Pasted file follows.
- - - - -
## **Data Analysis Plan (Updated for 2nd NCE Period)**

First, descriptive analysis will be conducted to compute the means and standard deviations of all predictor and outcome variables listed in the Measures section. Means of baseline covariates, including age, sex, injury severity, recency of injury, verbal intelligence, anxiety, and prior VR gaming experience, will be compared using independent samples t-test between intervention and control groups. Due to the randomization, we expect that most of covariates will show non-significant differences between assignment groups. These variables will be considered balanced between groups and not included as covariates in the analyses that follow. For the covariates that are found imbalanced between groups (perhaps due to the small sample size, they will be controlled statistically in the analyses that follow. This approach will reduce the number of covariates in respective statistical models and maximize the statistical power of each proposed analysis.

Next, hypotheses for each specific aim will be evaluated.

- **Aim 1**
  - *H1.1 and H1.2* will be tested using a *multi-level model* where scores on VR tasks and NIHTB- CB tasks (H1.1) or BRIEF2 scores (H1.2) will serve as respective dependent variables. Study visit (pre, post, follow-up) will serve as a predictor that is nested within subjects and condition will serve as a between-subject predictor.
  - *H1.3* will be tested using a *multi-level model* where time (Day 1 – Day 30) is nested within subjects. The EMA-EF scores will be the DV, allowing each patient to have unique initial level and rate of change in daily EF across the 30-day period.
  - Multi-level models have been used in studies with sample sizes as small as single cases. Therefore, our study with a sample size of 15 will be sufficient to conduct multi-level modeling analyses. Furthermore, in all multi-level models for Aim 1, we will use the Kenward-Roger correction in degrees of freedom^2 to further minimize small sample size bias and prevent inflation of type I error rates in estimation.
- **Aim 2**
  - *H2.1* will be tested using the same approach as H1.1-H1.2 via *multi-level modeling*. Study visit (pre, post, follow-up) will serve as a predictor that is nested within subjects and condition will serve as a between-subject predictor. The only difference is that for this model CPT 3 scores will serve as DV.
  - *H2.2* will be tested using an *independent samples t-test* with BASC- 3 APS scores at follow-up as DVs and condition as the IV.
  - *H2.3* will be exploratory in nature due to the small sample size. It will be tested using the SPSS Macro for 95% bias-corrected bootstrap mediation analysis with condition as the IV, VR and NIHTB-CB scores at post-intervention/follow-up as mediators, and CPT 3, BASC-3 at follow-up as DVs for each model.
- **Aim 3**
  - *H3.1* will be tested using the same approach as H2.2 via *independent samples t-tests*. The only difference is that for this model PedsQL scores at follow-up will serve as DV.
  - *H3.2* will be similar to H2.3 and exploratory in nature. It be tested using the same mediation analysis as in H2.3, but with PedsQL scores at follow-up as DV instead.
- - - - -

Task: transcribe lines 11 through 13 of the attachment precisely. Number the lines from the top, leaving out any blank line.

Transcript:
  - *H2.3* will be exploratory in nature due to the small sample size. It will be tested using the SPSS Macro for 95% bias-corrected bootstrap mediation analysis with condition as the IV, VR and NIHTB-CB scores at post-intervention/follow-up as mediators, and CPT 3, BASC-3 at follow-up as DVs for each model.
- **Aim 3**
  - *H3.1* will be tested using the same approach as H2.2 via *independent samples t-tests*. The only difference is that for this model PedsQL scores at follow-up will serve as DV.